Archive for ‘Adolescence’

March 6, 2013

Truth is…Raising Kids today is a Challenge

FamBrid_0251That’s the plain truth according to parents from the Chicagoland area. Whether raising an infant, toddler, preteen, or teenager, the role of a parent or caretaker has become a much more complicated task. Dealing with issues like tantrums, long working hours, technology-absorbed children and adults, teens that think they know it all, and the increasing loss of values, many times parents find themselves wanting to escape from the task at hand. But even then, most parents are willing to face the challenge of raising their children, with everything that comes with it.  No matter what, the love for their children makes parents want to take on this Love Challenge!

We went out and asked real parents and caretakers two questions: What is the biggest challenge of being a parent? And, What is the best part of it?

This is what they had to say, and I’m sure we’ll all be able to relate to at least one of them.

Many parents can feel overwhelmed by what they see as their responsibility to their community. Take for instance Juana who says: “Being a parent is a challenging task. We have to raise kids which are going to be a part of our society in a positive way.”  Maria also expressed: “If only they came with a manual. Our job (as parents) is not just sending them to school and feeding them, our role as parents goes way beyond that.”

Others tackle the daily learning experience of the “new parent” and the effect it can have in the marriage relationship. Luz shared: “It’s not easy. (It’s) fun but stressful, joyful, and each day brings a new challenge that sometimes goes beyond just the kids, but also into our marriage. This is the hardest career one can have because of the many surprises that will come with it.” She encourages parents, “Do the best you can to enjoy your children and show them your love.”

Others deal with matters of the mind and heart of independent and outspoken teenagers. Juan says: “One of my biggest challenges is being (very) patient, especially when they think they know everything.  It’s hard!  But at the same time it’s beautiful because God gave us the privilege of being parents to our kids and to guide them the best way possible.”  While many, and I mean many, deal with the “busy lifestyle” and the fact that technology has come to reshape the way we live and interact with each other.  Catalina said this about her biggest challenge: “Playing catch-up with our own children due to our busy lives. As well as making sure to engage with the kids in this technological world! No iPad, iPod, cell, text, Netflix, Wii, leapfrog or anything else!”  Ana shares a similar view: “It’s very difficult with a 15 yr old and a 12 year old and today’s technology. I wonder what awaits me with my youngest kids who are 4 and 1 yrs old.”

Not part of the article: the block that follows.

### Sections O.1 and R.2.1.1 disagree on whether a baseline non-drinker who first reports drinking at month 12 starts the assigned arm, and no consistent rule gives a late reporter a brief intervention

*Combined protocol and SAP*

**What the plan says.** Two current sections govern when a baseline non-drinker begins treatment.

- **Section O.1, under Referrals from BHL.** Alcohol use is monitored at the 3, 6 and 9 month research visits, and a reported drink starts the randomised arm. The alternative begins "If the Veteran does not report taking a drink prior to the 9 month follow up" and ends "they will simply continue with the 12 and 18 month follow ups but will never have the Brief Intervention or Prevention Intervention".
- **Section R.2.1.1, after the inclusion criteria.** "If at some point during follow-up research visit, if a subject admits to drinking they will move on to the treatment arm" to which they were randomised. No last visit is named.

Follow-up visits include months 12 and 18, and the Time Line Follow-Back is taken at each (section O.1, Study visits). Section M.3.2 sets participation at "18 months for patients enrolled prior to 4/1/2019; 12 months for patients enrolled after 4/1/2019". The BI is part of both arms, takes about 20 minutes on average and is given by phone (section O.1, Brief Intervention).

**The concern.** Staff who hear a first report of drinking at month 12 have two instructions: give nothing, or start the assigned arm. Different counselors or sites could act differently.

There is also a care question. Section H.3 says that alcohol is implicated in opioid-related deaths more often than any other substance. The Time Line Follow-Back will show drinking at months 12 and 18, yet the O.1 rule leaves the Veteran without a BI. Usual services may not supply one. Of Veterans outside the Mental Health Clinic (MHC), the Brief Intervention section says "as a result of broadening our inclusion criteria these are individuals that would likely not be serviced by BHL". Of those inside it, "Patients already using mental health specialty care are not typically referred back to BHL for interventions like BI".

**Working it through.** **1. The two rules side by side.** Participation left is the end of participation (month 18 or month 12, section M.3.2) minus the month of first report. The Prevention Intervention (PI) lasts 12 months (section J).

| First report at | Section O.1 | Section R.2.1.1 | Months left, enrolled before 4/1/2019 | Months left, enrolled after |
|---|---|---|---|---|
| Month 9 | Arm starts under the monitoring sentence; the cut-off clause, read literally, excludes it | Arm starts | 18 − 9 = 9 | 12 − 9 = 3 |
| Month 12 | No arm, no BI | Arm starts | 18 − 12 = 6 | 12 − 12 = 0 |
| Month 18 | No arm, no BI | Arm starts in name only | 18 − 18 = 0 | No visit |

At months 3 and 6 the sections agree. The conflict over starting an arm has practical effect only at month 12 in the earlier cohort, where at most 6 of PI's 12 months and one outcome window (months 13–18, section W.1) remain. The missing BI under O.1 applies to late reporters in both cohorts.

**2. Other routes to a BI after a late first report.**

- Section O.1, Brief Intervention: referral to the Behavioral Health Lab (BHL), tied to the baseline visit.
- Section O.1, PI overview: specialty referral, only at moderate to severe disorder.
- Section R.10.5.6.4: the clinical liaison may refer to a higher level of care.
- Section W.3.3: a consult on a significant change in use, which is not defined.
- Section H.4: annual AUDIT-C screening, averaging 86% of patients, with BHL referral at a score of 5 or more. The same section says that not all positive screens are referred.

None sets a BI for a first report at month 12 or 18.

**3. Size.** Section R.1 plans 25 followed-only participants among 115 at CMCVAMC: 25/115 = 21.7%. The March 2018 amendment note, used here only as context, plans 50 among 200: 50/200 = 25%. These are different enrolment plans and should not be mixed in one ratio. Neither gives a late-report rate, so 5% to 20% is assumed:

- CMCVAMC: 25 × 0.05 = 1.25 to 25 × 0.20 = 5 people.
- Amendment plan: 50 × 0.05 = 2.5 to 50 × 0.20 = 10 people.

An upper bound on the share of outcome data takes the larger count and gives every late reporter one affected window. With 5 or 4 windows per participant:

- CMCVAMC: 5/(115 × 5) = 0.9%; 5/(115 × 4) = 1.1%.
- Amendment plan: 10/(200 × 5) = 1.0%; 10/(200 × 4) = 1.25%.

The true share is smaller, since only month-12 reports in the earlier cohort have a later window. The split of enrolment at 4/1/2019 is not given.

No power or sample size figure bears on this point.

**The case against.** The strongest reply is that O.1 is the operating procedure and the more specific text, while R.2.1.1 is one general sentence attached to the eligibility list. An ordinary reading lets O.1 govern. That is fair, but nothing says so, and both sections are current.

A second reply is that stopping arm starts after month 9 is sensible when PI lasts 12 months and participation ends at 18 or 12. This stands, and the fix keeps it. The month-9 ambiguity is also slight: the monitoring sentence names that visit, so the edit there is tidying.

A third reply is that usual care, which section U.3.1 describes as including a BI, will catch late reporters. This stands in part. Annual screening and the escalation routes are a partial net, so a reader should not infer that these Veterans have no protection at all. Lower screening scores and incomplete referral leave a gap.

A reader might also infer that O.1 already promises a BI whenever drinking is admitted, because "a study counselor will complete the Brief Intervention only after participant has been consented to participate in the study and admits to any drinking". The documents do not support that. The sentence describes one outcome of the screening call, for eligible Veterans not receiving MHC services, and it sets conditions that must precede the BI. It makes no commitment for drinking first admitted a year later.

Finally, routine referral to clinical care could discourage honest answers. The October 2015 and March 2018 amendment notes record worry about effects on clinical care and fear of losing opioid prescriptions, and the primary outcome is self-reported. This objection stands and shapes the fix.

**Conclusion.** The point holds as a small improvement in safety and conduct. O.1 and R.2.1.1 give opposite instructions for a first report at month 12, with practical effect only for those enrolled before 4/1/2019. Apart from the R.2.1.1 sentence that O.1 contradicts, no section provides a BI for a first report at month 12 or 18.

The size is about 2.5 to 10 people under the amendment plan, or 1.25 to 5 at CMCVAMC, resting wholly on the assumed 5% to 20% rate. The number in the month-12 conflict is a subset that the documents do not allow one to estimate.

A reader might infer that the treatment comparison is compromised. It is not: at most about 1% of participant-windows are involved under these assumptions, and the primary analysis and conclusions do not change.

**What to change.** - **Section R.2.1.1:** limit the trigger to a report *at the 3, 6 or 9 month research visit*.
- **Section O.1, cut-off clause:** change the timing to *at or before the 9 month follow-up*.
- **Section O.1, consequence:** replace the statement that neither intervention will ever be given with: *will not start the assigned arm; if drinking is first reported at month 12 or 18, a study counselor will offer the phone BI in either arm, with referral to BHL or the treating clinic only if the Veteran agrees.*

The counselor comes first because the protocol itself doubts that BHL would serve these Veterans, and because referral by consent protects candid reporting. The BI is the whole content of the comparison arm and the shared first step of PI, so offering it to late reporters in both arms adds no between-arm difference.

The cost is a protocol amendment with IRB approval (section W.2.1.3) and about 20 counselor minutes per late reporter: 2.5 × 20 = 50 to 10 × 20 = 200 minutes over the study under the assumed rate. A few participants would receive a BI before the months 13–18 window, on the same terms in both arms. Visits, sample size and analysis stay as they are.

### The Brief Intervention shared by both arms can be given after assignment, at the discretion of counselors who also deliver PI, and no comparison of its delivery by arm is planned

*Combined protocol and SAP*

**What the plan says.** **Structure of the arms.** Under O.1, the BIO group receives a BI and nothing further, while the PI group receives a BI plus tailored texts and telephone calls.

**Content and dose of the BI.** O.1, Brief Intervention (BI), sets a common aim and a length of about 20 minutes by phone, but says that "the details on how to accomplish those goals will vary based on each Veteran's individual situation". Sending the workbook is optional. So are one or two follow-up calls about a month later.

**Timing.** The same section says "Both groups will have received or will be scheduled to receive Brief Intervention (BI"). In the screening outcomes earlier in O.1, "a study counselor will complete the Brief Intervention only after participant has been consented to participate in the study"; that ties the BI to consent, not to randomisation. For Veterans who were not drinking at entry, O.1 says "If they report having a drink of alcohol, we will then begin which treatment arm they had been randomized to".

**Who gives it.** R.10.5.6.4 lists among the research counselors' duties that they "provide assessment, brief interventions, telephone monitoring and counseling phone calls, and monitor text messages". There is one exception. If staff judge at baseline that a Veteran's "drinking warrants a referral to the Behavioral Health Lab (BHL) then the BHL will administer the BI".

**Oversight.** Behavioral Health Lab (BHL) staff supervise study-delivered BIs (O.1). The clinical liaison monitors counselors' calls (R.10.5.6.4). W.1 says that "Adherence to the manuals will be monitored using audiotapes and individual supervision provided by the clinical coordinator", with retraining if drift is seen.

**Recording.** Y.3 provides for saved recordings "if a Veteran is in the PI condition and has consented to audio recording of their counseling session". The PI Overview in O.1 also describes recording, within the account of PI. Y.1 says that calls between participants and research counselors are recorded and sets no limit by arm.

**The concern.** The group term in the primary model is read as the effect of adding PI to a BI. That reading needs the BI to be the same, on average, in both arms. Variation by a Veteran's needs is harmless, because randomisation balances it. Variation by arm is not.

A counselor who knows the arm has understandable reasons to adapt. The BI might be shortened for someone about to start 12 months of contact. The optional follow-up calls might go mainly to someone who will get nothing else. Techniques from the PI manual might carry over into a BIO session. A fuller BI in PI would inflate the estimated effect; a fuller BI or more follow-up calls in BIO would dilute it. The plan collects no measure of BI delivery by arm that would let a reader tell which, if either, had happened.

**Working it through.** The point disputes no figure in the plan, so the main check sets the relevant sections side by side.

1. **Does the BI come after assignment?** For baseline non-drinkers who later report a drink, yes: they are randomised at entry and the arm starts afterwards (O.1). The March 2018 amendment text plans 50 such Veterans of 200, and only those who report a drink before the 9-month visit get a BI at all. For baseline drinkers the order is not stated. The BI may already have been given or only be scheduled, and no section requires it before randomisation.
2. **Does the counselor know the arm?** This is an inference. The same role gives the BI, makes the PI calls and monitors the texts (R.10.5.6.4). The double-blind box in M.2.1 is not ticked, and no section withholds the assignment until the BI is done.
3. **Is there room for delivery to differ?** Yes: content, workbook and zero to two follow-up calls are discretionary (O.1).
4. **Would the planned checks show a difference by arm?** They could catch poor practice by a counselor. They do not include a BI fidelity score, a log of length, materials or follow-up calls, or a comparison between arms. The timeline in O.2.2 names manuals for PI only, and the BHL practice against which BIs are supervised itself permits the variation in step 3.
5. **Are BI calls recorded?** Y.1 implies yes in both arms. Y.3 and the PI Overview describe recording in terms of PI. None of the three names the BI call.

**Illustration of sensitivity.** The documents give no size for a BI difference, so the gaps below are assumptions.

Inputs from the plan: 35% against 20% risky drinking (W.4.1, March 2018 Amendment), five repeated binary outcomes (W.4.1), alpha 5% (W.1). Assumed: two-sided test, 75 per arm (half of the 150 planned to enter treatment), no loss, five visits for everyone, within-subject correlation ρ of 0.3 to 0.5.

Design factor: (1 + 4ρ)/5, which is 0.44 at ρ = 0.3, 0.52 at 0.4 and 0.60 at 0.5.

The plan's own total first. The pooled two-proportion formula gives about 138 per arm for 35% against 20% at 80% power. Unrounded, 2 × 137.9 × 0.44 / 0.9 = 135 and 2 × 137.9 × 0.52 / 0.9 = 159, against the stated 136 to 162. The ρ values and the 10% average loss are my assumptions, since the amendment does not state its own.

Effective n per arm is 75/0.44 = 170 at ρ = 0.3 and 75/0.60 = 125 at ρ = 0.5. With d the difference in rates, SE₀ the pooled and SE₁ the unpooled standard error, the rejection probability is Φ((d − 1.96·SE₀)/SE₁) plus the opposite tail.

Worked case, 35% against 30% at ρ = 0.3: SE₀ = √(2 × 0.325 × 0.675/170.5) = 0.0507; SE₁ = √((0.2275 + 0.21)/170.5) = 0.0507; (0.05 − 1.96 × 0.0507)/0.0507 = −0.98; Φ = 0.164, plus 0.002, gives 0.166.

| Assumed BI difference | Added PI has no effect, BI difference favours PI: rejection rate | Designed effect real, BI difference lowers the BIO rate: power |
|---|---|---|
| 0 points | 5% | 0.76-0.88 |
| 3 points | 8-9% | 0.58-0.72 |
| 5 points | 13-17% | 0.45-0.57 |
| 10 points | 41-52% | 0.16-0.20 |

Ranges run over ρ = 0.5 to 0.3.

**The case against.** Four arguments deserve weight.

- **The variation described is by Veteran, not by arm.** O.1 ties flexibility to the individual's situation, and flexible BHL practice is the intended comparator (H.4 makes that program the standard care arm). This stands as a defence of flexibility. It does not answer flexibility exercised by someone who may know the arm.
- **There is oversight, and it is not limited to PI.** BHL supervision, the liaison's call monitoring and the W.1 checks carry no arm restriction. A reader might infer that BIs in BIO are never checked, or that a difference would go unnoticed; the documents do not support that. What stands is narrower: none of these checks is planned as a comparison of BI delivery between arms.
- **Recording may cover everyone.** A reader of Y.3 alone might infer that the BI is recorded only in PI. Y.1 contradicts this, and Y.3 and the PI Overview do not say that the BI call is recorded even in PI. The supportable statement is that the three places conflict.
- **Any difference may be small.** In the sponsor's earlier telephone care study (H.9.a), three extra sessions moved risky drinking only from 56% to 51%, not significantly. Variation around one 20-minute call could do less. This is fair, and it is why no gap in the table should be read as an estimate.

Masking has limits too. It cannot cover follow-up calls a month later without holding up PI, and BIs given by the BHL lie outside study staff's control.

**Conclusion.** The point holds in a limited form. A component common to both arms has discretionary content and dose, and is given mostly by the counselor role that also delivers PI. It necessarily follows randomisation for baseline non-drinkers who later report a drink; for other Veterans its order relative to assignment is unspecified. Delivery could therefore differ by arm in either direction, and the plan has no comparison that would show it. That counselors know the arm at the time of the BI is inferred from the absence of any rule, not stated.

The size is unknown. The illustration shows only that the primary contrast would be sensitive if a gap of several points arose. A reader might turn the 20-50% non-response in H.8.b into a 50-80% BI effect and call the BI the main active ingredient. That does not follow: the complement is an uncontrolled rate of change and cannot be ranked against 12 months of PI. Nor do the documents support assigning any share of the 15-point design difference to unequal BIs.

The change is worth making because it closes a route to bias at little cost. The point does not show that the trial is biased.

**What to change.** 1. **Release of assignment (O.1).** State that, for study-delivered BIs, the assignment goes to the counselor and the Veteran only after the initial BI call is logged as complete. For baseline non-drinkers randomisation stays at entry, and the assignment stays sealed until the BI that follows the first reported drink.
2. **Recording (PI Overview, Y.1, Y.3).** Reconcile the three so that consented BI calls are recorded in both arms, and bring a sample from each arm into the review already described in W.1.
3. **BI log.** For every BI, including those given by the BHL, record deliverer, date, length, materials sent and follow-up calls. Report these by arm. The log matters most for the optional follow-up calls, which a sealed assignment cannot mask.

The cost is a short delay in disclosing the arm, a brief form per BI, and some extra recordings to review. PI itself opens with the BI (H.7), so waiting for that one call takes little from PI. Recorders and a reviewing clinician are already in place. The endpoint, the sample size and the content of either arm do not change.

Elizabeth brought up another important view: “(Raising kids) is a blessing. There are so many kids being raised by grandparents, relatives or society and not by parents.”

Benny shared a challenge that many face, “The most challenging for me as a single mom in this economy, is the amount of time I spend away from my boy working everyday crazy hours to bring enough (money) home to pay the rent and cover the bills. But the best is when at the end of the day I get hugs, kisses and ‘I love you’ from my precious angel.”

Another challenge parents expressed was when it comes to beliefs and values. This is what Esmeralda had to say: “Being able to adapt your morals to today’s changing world/society; being able to raise your children to be open-minded and respectful of others while teaching them to be firm in their beliefs and have some kind of spirituality in this many times Godless world. The best part is, knowing you are raising adults with empathy, who will be productive, happy members of society. That’s my goal at least.”

Karina mentioned another challenge: “Setting a good example.” Susana supported that statement saying: “It’s impressive how they learn from our own actions. Parents, let’s set a good example because they’re watching us.”

Juan shared something that seemed to resonate with most parents: “We weren’t born knowing how to be parents, but that was the challenge we accepted when we decided to become parents. It’s a wonderful blessing.” Rayo summed it up to: “It’s difficult, crazy! But I wouldn’t change it.”

In conclusion, being a parent is definitely an every day challenge.  It’s not an easy task, and there is no such thing as the perfect parent.  But we can all learn and strive to be better parents! There are no manuals, but there are tools available to us. So take on the challenge and invest in who matters most.

If you’re up to the challenge, we invite you to participate in our Love Challenge Family Conference on Saturday April 27 from 9am to 3pm, at Carpentersville Middle School in Carpentersville, IL.  Enjoy a day of fun and learning with engaging speakers, dynamic workshops, games, food, and much more! There are separate activities for teens, children, single adults, parents, and couples.  Admission is FREE, with tickets you can get by registering at www.familybridgeschicago.org or 877-412.7434. The conference is delivered in both English and Spanish.